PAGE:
Tea was first introduced to Portuguese priests and merchants in China during the 17th century. The Dutch East India Company imports the first shipments of tea from China after striking a commercial deal based on trading three measures of tea for each measure of sage. Although still regarded as a luxury, tea is drunk in Europe for its perceived therapeutic properties.
First public sale of tea takes place at a coffee house in London, and the government later levies a tax on imports which remains until the 1780s. During this period, the Dutch are the first to bring tea to Europe. In the mid-1600s tea begins to become popular in the Dutch settlement New Amsterdam, whilst the Chinese create black tea. Tea is sold in London for the first time, marketed as a medicinal drink. By the late 1600’s Russia signs a trade treaty with China and tea trade begins between the two nations.
Drinking tea became popular in Britain during the 18th century. The British introduced tea production and tea rooms are opened in London, becoming the ideal meeting place for people of all backgrounds – until the outbreak of war in 1939, when afternoon tea becomes confined to grand hotels. However, with low demand for British goods in China, versus high demand for Chinese goods in Britain, a severe trade imbalance between the nations in created, allowing China to set arbitrarily high prices on items such as tea, porcelain, and silk. By the mid-1700s, tea is easily the most widely consumed beverage throughout the American colonies. In 1788, tea was first introduced to Australia, being brought in on the First Fleet.
1830’s: The British East India Company introduces the plantation system of growing tea in Assam, India.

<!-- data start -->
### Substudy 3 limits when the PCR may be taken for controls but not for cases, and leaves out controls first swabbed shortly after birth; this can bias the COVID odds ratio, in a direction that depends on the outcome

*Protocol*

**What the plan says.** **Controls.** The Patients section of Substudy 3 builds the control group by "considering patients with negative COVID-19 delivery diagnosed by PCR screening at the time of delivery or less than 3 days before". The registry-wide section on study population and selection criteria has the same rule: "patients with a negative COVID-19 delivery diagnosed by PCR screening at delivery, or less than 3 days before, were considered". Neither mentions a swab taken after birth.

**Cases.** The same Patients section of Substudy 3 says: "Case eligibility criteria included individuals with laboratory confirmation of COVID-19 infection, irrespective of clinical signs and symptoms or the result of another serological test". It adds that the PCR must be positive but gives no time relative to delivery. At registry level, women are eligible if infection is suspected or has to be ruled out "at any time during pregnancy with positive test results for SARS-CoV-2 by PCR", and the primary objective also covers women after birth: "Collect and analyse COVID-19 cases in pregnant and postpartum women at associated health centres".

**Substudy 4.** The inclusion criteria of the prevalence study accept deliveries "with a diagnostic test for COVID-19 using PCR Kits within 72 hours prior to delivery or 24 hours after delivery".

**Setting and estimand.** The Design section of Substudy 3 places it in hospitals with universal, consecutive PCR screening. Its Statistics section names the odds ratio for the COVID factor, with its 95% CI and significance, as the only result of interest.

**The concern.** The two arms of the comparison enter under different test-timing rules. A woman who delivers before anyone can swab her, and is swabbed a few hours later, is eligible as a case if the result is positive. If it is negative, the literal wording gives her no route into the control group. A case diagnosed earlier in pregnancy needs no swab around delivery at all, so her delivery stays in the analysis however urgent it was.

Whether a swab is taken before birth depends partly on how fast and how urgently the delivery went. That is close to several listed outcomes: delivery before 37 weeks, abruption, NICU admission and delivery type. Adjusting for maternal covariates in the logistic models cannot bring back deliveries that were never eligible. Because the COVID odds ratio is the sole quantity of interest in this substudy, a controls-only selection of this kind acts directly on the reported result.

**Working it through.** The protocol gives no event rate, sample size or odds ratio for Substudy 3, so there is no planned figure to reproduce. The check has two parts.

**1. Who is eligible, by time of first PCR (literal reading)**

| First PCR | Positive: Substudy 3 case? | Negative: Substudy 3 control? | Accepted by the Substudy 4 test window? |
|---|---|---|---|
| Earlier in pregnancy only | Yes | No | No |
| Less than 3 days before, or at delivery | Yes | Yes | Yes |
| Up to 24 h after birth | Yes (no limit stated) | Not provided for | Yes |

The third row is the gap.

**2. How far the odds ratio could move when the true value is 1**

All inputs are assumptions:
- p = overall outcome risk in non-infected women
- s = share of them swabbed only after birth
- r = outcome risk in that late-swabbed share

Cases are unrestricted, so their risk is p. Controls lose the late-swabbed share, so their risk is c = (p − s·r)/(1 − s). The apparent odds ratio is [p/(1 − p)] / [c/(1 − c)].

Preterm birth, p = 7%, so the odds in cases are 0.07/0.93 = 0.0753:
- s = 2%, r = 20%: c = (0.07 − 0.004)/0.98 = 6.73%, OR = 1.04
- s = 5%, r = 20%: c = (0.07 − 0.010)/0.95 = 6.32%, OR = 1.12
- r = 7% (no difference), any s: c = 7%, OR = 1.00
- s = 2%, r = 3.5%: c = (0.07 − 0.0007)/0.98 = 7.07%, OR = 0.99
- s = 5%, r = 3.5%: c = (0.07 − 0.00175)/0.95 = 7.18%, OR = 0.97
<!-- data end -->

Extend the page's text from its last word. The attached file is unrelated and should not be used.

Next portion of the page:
1850’s: Clipper ships, introduced for the journey from London to Asian ports, bring cargoes of tea back home in 90 days instead of six months. White tea is created in China.
1856: Tea is planted in Darjeeling, India, for the first time, by British botanists. At this point, over 90% of British tea is still being imported from China.
1860’s: Mechanical methods begin to replace the manual production of tea.
1867: A tea plantation is established in Ceylon.
1877: Manufacture of the first tea rolling machine to replace manual, aggressive rubbing of leaves between the palms of one’s hands.
1883: Alfred Bushell opened the first tea shop in Queensland.
1884: the Cutten brothers established the first tea plantation in Queensland intending to commercialise it.
1899: Bushell’s sons moved their enterprise to Sydney and began selling tea commercially, founding Australia’s first commercial tea seller, Bushell’s Company.
1908: Thomas Sullivan, a New York-based tea merchant, uses silk sachets to manufacture tea bags. Richard Blechynden introduces Americans to black tea and is the first to serve iced tea.
1910: Indonesia and Kenya become tea-growing nations.
1920: Japanese tea varieties continue to be created, such as the instantly-popular hojicha.
1930: Tea becomes available in packets.
1945: The first tea tasters are trained
1950’s: Tea producing nations such as India, Sri Lanka, and Bangladesh begin to form nationalised, governmental boards and agencies to oversee tea production and trade.